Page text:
My Lords, it is always a great pleasure to follow the noble Lord, Lord Selsdon, who introduces a personal note into our debates which is genuine and pleasant.
The noble Lord, Lord Stewartby, asked why we are here. This Bill has been pored over, as the Minister said, in consultation, in papers, in studies and in extensive debates in another place. That does not mean that the Bill is perfect. When dealing with the Financial Services Bill, which my noble friend Lord Peston will remember very well, I sat where the noble Baroness, Lady Noakes, sits now; it too had been studied endlessly, but it got a lot of things wrong, as I shall explain.
A further complication is the timetable. I understand that the Bill has to become an Act before the original Act lapses. That means that a 255-clause Bill will be debated in your Lordships' House at a machine-gun pace in the first week after the recess. I will argue, and I hope that the Minister will accept, that in the light of that and all my other arguments, a review of the legislation after a period would be right, as the noble Baroness and the noble Lord, Lord Newby, have claimed. We cannot just let it go by without reviewing the legislation.
The noble Lord, Lord Stewartby, asked why we were here in the first place. It is commonly said that today's bankers have forgotten how to be bankers. We have had a series of catastrophic misjudgments. One was revealed yesterday: the Royal Bank of Scotland and HSBC were involved in a fraudulent arrangement in New York. The Government have had to intervene on a massive scale. Bankers are very unpopular, as mentioned by my noble friends Lord Peston, Lord Lipsey and Lord Barnett. I have a slight caveat to that. Auditors, as my noble friend Lord Barnett said, seem to have escaped criticism. It is important to look at history to explain, in the words of the noble Lord, Lord Stewartby, what has happened and why we are here.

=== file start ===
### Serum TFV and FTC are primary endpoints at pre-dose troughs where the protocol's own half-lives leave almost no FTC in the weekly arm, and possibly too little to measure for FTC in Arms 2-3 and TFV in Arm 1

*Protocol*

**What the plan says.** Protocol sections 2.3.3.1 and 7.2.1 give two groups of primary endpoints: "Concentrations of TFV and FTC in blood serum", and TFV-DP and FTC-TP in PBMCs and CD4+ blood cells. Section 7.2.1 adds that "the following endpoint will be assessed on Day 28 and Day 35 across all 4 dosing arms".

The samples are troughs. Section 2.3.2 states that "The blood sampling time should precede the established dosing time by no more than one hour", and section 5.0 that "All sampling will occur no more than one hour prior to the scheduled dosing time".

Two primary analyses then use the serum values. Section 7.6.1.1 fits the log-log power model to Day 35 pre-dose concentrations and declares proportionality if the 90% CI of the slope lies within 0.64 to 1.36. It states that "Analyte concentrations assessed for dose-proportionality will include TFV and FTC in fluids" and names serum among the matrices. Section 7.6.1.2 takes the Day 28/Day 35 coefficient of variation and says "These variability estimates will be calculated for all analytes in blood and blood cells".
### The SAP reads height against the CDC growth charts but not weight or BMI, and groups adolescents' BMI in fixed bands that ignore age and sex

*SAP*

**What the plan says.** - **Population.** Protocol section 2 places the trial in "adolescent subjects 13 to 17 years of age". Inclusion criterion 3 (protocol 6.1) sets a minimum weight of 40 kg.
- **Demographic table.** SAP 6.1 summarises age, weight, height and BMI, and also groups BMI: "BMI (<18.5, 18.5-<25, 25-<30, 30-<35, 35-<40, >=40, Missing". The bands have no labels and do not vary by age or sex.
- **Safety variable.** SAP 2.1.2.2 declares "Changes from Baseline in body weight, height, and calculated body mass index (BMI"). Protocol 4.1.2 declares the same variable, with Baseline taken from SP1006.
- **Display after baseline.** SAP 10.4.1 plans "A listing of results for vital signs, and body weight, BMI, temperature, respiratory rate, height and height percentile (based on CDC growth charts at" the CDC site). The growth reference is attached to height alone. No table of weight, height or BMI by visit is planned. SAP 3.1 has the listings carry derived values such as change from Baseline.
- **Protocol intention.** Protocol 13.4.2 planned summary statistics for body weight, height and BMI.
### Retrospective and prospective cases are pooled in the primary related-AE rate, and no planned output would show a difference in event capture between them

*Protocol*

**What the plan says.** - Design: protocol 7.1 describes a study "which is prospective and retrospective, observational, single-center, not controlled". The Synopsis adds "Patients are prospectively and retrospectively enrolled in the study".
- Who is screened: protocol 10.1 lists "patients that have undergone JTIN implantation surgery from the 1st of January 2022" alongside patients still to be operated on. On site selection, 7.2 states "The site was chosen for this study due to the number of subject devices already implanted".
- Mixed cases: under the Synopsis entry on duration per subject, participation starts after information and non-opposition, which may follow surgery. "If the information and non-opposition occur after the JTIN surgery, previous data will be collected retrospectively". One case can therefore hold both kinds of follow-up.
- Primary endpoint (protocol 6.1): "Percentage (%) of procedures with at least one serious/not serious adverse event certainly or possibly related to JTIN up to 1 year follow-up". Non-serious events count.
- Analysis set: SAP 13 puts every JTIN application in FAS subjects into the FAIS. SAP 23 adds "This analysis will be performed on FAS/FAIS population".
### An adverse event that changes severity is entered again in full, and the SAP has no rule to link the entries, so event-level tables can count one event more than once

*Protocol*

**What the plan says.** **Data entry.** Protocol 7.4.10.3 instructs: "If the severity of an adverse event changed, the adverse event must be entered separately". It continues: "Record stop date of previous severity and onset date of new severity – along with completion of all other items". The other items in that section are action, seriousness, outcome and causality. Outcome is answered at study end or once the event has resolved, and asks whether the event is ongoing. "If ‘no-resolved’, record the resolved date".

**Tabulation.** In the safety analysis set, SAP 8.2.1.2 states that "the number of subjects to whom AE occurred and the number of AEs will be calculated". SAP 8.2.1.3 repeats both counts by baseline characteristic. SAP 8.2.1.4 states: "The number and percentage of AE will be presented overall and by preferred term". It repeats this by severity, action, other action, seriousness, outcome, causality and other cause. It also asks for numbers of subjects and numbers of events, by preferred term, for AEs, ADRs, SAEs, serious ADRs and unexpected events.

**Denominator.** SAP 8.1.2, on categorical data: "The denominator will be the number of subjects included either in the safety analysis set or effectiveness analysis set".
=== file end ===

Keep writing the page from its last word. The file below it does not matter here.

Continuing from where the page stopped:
In 1890, Barings Bank, for which I had the privilege to work for a number of years, had to be bailed out by the Bank of England and a consortium of friendly banks because it was left holding a baggage of Argentine defaulted securities and had no liquidity. No lessons were learnt as in 1995 Barings collapsed completely, beyond salvation, because one of its traders in securities was arbitraging between the Singapore and Tokyo stock markets with such enthusiasm that he engaged the whole net worth of the parent bank. Directors in London were prepared to transfer the whole of the net worth of the parent bank to Singapore to support his position. The result was that Barings went bust. The Barings directors did not have a true understanding of the business being conducted in Singapore, because if they had they would not have allowed the entire net worth of an old merchant bank to be squandered away on some trader's say-so. I remind noble Lords that the same thing happened in 1931 at the Creditanstalt bank in Vienna. It went bankrupt because it was left holding a lot of securities and had no idea that they were worthless. The failure of the Vienna bank led to the collapse of the entire financial system in 1931, which in turn resulted in legislation that I will come to in a moment.